The global turbine market
The world market for turbines and related products such as the engines and generators is valued in 2012 at plus $100 billion market. The solid growth in aircraft construction and power generation drives demand. Whereas 70 percent of the world market is concentrated in North America and Europe, China demonstrates the highest growth. China starts producing its own turbines, driven by the demand for wind turbines. Denmark is the only country that has a “turbine surplus” on its balance of trade, due to its export of wind turbines.
There are three major market segments for turbines: turbine engines exclusively used to power aircraft, gas turbines for power generation and wind turbines. Demand for wind turbines will exceed that for gas turbines by 2012. Modern wind turbines were sold in 2010 at $1.5 million per megawatt. If the United States were to install 20 percent of its nation’s energy supply from wind, then it would equal a $250 billion dollar market. The world market for wind turbines set a new record in the year 2011 and reached a total size of 42 GigaWatts (GW). The total world capacity has by 2012 come to 239 GW. China installed already a total capacity of 63 GW.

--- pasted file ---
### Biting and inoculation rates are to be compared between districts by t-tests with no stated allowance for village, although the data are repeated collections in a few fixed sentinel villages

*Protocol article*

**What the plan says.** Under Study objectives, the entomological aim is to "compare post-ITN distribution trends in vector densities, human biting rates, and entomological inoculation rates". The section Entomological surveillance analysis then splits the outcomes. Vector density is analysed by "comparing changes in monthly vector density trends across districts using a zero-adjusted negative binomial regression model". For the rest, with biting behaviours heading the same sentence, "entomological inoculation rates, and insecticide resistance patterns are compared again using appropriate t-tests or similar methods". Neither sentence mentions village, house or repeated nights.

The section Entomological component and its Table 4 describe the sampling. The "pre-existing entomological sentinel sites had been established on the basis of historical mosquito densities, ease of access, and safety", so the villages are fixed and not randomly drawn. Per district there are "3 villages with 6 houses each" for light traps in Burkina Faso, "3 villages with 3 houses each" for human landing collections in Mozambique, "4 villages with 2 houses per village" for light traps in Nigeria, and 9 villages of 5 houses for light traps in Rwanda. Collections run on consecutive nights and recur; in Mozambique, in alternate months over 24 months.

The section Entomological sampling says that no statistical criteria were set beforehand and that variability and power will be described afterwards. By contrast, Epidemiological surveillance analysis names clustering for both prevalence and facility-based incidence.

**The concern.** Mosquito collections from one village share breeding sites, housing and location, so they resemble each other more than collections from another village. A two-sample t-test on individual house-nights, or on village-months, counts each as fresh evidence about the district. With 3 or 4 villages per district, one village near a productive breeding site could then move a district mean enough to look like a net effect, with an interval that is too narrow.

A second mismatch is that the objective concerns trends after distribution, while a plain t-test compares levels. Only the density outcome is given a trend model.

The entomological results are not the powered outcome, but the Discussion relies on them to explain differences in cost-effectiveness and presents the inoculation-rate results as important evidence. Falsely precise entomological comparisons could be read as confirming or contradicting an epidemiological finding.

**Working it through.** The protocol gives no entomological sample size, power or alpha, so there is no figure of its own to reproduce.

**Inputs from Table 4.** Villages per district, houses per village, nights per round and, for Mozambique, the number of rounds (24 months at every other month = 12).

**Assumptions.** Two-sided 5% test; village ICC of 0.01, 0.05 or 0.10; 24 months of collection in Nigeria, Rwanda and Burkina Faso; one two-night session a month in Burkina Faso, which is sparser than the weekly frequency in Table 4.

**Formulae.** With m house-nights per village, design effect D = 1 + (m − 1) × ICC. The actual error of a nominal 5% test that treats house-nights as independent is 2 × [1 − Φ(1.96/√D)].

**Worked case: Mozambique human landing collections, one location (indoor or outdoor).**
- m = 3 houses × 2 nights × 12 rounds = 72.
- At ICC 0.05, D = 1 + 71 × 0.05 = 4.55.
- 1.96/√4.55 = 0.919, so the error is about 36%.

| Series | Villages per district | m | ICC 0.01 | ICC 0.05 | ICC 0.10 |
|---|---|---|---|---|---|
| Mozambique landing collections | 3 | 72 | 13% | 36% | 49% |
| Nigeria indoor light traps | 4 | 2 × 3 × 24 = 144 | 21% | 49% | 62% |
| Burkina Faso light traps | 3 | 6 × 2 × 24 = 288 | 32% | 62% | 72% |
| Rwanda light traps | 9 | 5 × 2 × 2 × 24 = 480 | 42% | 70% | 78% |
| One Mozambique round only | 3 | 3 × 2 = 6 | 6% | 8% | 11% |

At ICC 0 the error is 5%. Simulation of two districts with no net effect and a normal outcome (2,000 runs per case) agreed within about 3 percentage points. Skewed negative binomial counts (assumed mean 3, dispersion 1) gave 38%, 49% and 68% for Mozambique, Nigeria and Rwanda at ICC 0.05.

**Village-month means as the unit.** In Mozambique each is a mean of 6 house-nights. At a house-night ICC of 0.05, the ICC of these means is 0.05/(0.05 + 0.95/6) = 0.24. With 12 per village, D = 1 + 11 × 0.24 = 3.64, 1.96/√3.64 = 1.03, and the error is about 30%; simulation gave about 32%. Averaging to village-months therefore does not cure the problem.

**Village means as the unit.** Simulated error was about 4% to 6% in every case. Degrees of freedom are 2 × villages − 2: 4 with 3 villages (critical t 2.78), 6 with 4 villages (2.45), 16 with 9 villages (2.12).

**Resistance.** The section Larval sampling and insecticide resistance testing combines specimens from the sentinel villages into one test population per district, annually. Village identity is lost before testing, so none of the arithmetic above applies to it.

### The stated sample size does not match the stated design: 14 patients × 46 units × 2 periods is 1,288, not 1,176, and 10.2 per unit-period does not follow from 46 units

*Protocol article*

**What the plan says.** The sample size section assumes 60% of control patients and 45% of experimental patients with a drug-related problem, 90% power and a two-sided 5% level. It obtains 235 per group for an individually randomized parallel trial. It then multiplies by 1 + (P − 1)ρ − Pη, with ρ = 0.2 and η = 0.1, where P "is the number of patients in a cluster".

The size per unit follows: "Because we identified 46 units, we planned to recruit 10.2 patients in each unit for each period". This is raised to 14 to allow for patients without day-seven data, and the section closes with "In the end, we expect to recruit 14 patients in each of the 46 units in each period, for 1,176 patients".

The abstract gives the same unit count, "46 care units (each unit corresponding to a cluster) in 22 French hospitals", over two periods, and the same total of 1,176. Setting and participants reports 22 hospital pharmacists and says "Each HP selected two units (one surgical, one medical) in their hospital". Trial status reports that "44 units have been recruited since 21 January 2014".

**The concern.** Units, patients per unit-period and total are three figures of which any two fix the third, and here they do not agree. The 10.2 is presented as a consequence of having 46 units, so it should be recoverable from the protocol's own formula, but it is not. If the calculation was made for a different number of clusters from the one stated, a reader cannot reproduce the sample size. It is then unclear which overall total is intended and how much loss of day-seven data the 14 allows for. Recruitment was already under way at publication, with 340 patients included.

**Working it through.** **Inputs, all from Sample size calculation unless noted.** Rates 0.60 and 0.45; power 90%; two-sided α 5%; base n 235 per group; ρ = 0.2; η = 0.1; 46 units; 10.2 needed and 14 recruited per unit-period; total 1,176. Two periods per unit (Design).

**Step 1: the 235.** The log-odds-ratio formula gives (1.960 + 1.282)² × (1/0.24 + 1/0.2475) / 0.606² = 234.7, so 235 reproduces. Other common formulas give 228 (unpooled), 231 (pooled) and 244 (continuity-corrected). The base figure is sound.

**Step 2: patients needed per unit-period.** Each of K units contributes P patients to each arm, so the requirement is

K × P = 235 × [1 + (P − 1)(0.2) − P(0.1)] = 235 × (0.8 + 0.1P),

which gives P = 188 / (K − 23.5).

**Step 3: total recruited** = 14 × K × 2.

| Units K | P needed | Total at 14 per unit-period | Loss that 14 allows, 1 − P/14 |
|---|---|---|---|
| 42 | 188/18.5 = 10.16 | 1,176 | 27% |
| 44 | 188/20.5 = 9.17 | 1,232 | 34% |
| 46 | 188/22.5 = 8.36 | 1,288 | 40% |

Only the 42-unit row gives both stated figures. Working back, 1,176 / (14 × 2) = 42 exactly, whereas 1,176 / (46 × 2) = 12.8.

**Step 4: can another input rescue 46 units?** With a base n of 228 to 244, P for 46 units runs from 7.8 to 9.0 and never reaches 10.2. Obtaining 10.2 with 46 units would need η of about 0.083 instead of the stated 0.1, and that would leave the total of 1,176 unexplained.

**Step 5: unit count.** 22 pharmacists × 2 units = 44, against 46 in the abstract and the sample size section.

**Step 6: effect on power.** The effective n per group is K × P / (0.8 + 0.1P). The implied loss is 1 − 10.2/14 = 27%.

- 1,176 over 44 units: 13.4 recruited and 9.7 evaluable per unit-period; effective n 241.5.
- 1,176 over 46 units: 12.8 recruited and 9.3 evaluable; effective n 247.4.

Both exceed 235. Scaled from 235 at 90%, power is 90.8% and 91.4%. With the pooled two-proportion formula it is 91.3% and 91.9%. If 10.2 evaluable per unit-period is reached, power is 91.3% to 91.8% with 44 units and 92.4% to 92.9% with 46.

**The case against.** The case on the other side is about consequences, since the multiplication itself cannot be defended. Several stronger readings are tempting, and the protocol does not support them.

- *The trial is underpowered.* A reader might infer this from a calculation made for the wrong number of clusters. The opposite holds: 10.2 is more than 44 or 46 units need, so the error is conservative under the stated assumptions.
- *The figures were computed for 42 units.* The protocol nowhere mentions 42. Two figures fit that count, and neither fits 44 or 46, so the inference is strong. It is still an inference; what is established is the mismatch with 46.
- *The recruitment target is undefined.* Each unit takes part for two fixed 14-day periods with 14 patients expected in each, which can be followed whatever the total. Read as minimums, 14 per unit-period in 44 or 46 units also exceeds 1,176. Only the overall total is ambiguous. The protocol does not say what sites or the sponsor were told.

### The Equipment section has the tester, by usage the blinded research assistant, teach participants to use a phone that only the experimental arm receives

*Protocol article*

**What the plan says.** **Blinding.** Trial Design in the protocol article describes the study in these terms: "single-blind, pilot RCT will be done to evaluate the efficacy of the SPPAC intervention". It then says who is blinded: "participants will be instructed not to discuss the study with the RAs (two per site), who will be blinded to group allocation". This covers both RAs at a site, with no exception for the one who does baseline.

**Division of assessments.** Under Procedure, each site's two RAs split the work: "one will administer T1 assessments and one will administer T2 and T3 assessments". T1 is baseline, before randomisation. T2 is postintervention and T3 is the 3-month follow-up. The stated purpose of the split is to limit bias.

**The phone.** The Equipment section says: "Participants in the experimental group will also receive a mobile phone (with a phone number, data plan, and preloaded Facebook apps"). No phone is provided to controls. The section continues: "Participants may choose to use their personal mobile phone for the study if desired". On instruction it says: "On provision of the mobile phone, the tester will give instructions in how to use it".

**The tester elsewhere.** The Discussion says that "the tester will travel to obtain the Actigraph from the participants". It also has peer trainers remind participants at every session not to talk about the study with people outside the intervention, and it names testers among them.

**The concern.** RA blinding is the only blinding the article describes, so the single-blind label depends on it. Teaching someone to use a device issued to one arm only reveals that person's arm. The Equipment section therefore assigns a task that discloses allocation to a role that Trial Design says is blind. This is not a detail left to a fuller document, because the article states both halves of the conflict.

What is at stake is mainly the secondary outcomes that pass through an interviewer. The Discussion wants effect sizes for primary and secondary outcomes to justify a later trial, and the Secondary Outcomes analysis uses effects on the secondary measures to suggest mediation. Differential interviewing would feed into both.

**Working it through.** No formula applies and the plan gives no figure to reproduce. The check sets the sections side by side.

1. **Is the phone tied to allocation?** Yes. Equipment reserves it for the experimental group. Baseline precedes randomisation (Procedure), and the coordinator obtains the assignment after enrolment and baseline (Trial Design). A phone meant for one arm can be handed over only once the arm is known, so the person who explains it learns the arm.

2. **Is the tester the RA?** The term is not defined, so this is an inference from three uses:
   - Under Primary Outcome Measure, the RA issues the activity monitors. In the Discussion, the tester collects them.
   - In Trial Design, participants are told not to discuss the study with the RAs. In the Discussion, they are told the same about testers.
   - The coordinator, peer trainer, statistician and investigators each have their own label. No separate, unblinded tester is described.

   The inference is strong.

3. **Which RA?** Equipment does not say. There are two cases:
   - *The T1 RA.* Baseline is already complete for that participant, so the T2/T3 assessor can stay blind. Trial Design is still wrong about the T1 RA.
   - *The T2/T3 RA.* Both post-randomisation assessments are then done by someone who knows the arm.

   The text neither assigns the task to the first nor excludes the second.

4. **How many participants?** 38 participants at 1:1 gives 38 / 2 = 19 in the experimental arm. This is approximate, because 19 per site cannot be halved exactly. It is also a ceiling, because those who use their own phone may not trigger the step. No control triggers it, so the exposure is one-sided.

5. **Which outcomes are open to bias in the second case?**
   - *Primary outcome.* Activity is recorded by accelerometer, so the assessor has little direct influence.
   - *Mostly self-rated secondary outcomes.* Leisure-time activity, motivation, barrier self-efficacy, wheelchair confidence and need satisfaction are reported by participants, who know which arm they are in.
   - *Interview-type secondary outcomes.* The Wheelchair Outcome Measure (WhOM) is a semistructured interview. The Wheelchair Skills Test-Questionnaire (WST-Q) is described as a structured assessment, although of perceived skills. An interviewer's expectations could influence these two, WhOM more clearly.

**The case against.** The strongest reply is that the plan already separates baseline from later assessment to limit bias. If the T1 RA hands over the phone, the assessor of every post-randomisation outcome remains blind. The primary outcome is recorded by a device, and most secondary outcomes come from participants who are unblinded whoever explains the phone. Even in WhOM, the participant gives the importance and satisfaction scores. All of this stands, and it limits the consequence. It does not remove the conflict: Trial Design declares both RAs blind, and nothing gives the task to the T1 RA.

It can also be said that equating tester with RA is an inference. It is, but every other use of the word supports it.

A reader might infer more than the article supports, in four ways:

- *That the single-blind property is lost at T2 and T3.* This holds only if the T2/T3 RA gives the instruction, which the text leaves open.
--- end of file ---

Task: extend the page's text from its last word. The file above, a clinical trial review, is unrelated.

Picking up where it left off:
Producers of turbines respond to specific demand with vertical axis wind turbines, (VAWT) and horizontal axis wind turbines (HAWT). The growth in demand is certain, fundamental innovations in the sector are required to overcome the limiting factor of the rare earth metals. An industrial scale wind turbine uses more than a ton of magnets, 35 percent of which rely on neodymium. Today, China produces 95 percent of this rare earth metal. To extract rare earth metals, aggressive acids are pumped into well-like bore holes where chemicals dissolve all deposits. The slurry is then pumped into ponds at high occupational and environmental risks. New sources, new processes and new types of materials will be needed as the wind energy sector continues to evolve.